Review: ‘The Tragedy of Macbeth,’ starring Denzel Washington and Frances McDormand

September 24, 2021

by Carla Hay

Denzel Washington and Frances McDormand in “The Tragedy of Macbeth” (Photo by Alison Cohen Rosa/A24/Apple TV+)

“The Tragedy of Macbeth” 

Directed by Joel Coen

Culture Representation: Taking place in Scotland and England in the 1600s, the dramatic film “The Tragedy of Macbeth” features a cast of white and black people representing the working-class, middle-class and royalty.

Culture Clash: A ruthlessly ambitious husband and wife lie, cheat and murder their way into becoming king and queen of Scotland, but their sins eventually catch up to them with deadly consequences.

Culture Audience: Besides the obvious target audience of fans of William Shakespeare’s “Macbeth” play, “The Tragedy of Macbeth” will appeal primarily to fans of Oscar winners Denzel Washington, Frances McDormand and Joel Coen.

Denzel Washington in “The Tragedy of Macbeth” (Photo by Alison Cohen Rosa/A24/Apple TV+)

“The Tragedy of Macbeth” gives William Shakespeare’s play “Macbeth” the minimalist treatment, laying bare the raw intensity of the story, which is masterfully channeled via powerhouse performances from Denzel Washington and Frances McDormand. Joel Coen (McDormand’s husband and longtime artistic collaborator) wrote and directed “The Tragedy of Macbeth” as a striking hybrid of an observational filmed stage play and an immersive cinematic experience. At a relatively brisk run time of 105 minutes, the movie defies the notion that movies made from Shakespeare’s work have to be pompous, self-indulgent bores. “The Tragedy of Macbeth” had its world premiere at the 2021 New York Film Festival.

Filmed in black and white, “The Tragedy of Macbeth” stays faithful to the source material but rolls out as a more streamlined piece of art that makes this version of the Macbeth story more accessible to people with short attention spans. People interested in watching the movie probably have some familiarity already with Shakespeare’s “Macbeth,” a tragic play that was first performed in 1606 and first published in 1623. Most people would agree that “Macbeth”—with its timeless themes of how a corrupt pursuit of power can destroy lives—remains among the top three of Shakespeare’s best and most well-known work.

There’s really no need to rehash a plot that a lot of viewers will know before seeing this movie. The story is essentially about a married power couple who want to rule over Scotland as king and queen, no matter what the cost. Washington portrays the title character as a man on a mission to get what he feels is owed to him after years of feeling unappreciated as a loyal lord to Scotland’s King Duncan (played by Brendan Gleeson), who is about to be viciously murdered.

The mastermind of this assassination is Macbeth’s wife Lady Macbeth (played by Frances McDormand), whose power and intelligence is underestimated by most people because she is a woman. However, behind the scenes and behind closed doors, Lady Macbeth is a master manipulator who is in many ways more cold-hearted and single-minded in her ambition than her husband is. When he has doubts about any of the dastardly deeds that she has in mind, she pushes those doubts out of his mind and motivates him to follow through with her plans.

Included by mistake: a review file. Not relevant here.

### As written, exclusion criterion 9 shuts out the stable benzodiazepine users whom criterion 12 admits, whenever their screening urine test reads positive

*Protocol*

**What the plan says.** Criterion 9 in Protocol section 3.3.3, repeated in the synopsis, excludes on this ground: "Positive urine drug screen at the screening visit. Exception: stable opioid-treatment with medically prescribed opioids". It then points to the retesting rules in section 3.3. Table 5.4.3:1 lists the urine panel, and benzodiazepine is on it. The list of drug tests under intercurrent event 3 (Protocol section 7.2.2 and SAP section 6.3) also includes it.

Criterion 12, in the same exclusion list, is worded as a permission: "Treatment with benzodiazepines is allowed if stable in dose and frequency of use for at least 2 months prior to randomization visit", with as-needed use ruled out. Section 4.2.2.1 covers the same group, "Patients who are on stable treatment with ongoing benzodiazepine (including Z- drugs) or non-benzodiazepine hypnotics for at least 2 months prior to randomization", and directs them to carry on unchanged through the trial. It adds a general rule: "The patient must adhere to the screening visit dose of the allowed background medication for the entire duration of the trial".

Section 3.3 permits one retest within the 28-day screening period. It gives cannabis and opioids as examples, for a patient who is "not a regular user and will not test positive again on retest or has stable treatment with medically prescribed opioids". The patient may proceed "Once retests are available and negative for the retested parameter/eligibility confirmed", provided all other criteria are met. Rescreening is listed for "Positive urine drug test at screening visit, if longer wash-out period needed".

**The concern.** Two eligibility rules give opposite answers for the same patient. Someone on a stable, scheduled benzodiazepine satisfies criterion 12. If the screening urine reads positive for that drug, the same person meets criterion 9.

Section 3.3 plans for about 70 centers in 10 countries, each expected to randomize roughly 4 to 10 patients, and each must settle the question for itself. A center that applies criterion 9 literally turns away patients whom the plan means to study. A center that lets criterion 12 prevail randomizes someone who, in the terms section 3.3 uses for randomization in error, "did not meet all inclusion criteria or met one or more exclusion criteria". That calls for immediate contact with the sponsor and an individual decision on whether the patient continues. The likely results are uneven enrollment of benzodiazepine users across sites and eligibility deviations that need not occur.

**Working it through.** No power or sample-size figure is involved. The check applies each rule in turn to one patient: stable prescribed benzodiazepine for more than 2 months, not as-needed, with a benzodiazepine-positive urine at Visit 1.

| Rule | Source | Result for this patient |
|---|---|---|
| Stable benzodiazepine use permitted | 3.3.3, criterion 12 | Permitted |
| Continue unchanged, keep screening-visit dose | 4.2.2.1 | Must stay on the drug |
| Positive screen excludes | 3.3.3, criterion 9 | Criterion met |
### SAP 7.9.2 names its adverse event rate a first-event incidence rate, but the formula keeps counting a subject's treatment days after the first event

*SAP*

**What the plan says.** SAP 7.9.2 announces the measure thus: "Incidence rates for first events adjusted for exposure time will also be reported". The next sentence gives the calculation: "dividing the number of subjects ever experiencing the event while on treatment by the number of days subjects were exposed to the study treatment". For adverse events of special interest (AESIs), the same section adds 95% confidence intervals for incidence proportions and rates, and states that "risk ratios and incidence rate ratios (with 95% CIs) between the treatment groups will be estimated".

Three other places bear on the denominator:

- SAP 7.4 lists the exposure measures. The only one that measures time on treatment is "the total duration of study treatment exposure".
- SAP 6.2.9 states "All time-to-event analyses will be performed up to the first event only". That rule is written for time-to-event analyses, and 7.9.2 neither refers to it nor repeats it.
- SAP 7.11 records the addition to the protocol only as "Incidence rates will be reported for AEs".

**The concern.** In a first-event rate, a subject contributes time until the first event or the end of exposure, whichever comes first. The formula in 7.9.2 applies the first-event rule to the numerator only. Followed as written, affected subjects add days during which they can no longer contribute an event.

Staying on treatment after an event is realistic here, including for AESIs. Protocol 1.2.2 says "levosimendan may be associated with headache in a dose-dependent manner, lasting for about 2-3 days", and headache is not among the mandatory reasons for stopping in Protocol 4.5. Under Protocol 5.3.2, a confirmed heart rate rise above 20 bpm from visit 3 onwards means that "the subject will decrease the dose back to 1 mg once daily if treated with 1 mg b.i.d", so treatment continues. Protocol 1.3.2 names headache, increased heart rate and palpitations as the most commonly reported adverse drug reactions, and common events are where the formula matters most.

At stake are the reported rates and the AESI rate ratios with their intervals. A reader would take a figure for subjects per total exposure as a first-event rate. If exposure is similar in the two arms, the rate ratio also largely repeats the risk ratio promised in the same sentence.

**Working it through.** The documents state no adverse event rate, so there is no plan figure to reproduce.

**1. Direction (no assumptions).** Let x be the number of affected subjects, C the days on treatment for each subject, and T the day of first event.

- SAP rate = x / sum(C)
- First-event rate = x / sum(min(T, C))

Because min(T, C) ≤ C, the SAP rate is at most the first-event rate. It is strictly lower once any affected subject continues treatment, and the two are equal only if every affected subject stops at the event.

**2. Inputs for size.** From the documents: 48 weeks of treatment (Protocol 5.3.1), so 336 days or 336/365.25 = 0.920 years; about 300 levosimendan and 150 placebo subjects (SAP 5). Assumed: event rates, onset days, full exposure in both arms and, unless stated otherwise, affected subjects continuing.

Clawing one’s way to the top of Scotland’s royal hierarchy, without being a blood relative of a royal, means that a lot of people will have to die. (The killing scenes aren’t too gory, but there are a few non-explicit scenes involving child murder that might be disturbing for very sensitive viewers.) King Duncan has two adult sons: elder son Malcolm (played by Harry Melling) and Donalbain (played by Matt Helm), who are dutiful but unprepared for the destruction inflicted by the Macbeth couple. As the body count piles up, false accusations will fly, paranoia reaches a fever point, and certain people face a reckoning that seems to ask the question: “Was all that backstabbing worth it in the end?”

Other characters in the play that are also in the movie include Banquo (played by Bertie Carvel), Macbeth’s close ally and a general in King Duncan’s army; Fleance (played by Lucas Barker) Banquo’s son, who’s about 10 or 11 years old in the movie; Macduff (played by Corey Hakwins), Thane of Fife; and Lady Macduff (played by Moses Ingram), Macduff’s wife. Macduff is the first one in the king’s inner circle to suspect that Macbeth and his wife might be up to no good.

Just like like in the “Macbeth” play, the catalyst for Macbeth thinking he has a right to take the throne comes early on in the story when he envisions three witches who tell him a prophecy that he will become the king. However, the introduction of these witches in the movie doesn’t follow standard convention. At first, there’s the appearance of one witch (played by Kathryn Hunter, who plays all three identical witches), who is first seen with her face down in a sandy and barren area, like a vulture who’s hunched over from dehydration.

This witch, just like her look-alikes, is dressed all in black has bird-like mannerisms and even caws like a crow. She contorts her body and flaps her arms, like an ave from hell. And later, when she is joined by the other two witches, they transform into large and menacing black birds.